NHS Help: Face to face

Many people go to their doctor, General Practitioner (GP), or a nurse for initial support when they feel low or anxious. 

  • How likely are you to seek mental health support from your GP or nurse?
  • If you have spoken to a GP or nurse, what has been your experience of that?
  • What improvements do you think could be made?

Why the contribution is important

It is important for us to learn about your experiences and ideas for improvements so we can make it easier for young people to get mental health support from NHS face to face services.

by ScotParlCEU on October 25, 2018 at 02:57PM

Current Rating

Average score : 3.0
Based on : 1 vote


  • Posted by e1058b November 21, 2018 at 14:50

    When I went to my GP, I had not told my parents about my mental health issues and was instead supported by my friend. At the time, I was really struggling to find support from anywhere (including guidance teachers at school) and so turned to my GP as an attempt to get some answers for the way I was feeling, and some plan for moving forward. Unforntately, my GP was less than helpful and at the time I felt like I was brushed off with some paper workbooks and leaflets that turned out to be inappropriate for the type and the level of support I needed. It was only when I started uni, and was able to access university services that I was able to find this support. Getting official diagnosis from my GP only happened after I began to access uni services.
  • Posted by ScotParlModerator November 21, 2018 at 16:41

    Thanks @e1058b, another very useful contribution, thanks for taking the time to get in touch with us. What was it about university services that made them more accessible than your GP or school's guidance teachers?
  • Posted by e1058b November 21, 2018 at 22:28

    I was able to self refer to the counselling services on campus. Once I had, I saw someone about a week later for an initial meeting and while there was a long waiting list after that, the relatively simple process assured me that I would eventually get the help I need. I was able to have counselling on campus at my uni, and when the onsite services couldn't support me anymore, the disability service and disabled students allowance helped fund use of external services. However, I am aware that others have found getting the same level of access difficult due to limited resources within the university counselling services. Also, at uni I found I had a named advisor of studies who is constant throughout your time studying. I don't mind speaking to them about my mental health issues, and between them and the univerisity disability services, I now have the strategies and provisions in place to support me through uni that I just couldn't have accessed at school.
  • Posted by endowarrior_x November 26, 2018 at 00:16

    When I went to the GP I hadn't told my parents the only person who was aware was my deputy head as she persuaded me to make the appointment. It was nerve wracking talking to the GP and admitted that there was a problem but she made me feel at ease and was understanding. She let me have the time to talk and put a plan in place, she sent me for bloods to check levels or if there was anything underlying like issues with hormones and decided to review me in two weeks. She went through strategies I could try like mindfulness, keeping a diary, talking etc. I was then referred to CAMHS but the wait was so long that I had to rely on my deputy head and GP for support. Unfortunately during that time my mental health deteriorated and they ended up having to contact CAMHS directly to see about getting an earlier appointment but overall the experience of support from doctors has been positive.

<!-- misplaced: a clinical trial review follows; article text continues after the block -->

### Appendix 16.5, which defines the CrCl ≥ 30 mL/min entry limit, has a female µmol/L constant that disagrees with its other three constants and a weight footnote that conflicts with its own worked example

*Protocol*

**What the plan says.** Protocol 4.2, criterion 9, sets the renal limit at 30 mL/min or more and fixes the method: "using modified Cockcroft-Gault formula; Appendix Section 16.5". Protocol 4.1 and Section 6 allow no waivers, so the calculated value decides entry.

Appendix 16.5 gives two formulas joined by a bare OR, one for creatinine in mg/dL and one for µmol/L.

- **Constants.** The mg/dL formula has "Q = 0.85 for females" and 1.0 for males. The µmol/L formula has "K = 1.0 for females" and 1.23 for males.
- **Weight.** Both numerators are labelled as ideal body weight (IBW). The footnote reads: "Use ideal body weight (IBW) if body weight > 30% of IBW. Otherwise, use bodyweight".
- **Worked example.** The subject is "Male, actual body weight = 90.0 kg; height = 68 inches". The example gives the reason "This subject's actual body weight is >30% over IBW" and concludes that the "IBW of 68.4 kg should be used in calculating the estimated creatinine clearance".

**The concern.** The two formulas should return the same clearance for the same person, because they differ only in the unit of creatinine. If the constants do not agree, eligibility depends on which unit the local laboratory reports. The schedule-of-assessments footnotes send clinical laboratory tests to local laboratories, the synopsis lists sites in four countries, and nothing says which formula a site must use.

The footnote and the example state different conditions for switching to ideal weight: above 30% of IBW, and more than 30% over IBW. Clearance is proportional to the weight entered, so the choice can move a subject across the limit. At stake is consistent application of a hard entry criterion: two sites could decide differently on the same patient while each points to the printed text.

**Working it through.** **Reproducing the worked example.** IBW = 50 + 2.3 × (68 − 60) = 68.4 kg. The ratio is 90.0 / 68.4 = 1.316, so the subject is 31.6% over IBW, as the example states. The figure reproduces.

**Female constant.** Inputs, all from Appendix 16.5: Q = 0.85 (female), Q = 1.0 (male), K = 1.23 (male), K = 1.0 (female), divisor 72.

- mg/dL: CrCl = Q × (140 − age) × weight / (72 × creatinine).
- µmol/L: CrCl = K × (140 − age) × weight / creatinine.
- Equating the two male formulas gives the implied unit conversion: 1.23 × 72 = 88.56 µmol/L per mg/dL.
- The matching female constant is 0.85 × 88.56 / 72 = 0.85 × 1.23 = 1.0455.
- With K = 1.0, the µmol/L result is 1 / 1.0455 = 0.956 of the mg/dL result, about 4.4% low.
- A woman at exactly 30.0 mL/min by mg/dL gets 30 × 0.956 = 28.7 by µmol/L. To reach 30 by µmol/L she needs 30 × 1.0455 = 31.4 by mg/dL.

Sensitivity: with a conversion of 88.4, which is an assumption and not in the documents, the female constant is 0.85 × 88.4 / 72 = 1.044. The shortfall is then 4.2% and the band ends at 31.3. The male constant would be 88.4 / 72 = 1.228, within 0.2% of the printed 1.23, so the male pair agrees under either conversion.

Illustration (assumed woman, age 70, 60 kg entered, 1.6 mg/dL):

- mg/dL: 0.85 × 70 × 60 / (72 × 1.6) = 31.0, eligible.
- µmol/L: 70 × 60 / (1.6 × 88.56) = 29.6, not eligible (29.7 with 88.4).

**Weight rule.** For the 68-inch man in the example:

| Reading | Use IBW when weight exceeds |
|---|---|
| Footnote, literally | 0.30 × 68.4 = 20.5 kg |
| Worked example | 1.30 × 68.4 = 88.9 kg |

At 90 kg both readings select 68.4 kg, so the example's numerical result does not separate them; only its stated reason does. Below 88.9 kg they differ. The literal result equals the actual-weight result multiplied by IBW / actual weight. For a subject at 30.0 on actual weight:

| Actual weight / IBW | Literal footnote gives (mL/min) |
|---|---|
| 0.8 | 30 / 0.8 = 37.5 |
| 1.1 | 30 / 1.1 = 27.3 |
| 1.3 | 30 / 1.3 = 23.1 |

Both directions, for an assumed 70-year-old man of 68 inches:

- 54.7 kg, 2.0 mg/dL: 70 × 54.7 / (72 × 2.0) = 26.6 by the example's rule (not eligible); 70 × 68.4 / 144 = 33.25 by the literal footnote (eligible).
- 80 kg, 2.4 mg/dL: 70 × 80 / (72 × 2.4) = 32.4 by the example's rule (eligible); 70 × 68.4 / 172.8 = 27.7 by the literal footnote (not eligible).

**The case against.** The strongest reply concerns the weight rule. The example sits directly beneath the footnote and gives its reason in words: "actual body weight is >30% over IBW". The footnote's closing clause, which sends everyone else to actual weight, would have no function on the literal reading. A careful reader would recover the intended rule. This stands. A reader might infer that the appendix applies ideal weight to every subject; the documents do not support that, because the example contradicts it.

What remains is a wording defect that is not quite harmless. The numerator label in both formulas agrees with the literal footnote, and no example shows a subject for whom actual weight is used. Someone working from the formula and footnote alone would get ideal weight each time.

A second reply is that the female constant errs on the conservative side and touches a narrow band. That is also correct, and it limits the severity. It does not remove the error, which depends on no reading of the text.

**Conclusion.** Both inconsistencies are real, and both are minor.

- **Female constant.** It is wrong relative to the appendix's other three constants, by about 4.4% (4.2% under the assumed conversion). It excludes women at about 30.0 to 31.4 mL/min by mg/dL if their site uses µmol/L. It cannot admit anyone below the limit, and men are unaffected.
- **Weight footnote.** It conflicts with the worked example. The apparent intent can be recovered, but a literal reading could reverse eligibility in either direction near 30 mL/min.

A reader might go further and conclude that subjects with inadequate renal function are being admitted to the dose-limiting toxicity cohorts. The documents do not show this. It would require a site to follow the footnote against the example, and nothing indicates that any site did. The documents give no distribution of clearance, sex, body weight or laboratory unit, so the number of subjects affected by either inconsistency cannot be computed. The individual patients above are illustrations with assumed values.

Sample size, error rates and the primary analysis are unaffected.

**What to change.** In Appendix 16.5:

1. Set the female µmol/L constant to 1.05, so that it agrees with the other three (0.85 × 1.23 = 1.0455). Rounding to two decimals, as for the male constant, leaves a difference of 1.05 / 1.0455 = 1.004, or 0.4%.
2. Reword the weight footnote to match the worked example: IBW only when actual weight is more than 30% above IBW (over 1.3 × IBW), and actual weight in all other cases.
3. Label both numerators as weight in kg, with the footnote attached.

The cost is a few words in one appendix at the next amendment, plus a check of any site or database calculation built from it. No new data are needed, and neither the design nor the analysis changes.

• Posted by Muirhouse2611 December 06, 2018 at 15:51

    The group discussion about mental health support at Muirhouse Millennium Centre on Monday 26th November 2018 found that young people had found face to face support difficult to access with waiting times of at least 12 weeks and as high as 10 months for face to face counselling support.

    Some members of the group noted that their GPs have referred them to voluntary support services as they could not wait for support from the NHS.

    Some attendees had a negative experience with their GP who they described as “clock watching” and abrupt owing to the strict 10 minute appointment slots, which they felt was not enough time to adequately provide support.

    The group felt that receptionists at health practices were acting as gatekeepers and barriers to support and they made their health practice unwelcoming – especially for young people who have been brave and worked up the courage to get help, only to be knocked back at reception or passed from service to service.

    Young people with experience of access to Community Psychiatric Nurse support felt that the nurses should “up their game” as in their experience they only highlighted well known solutions like exercise and diet as opposed to meaningful dialogue and sign posting to therapies.
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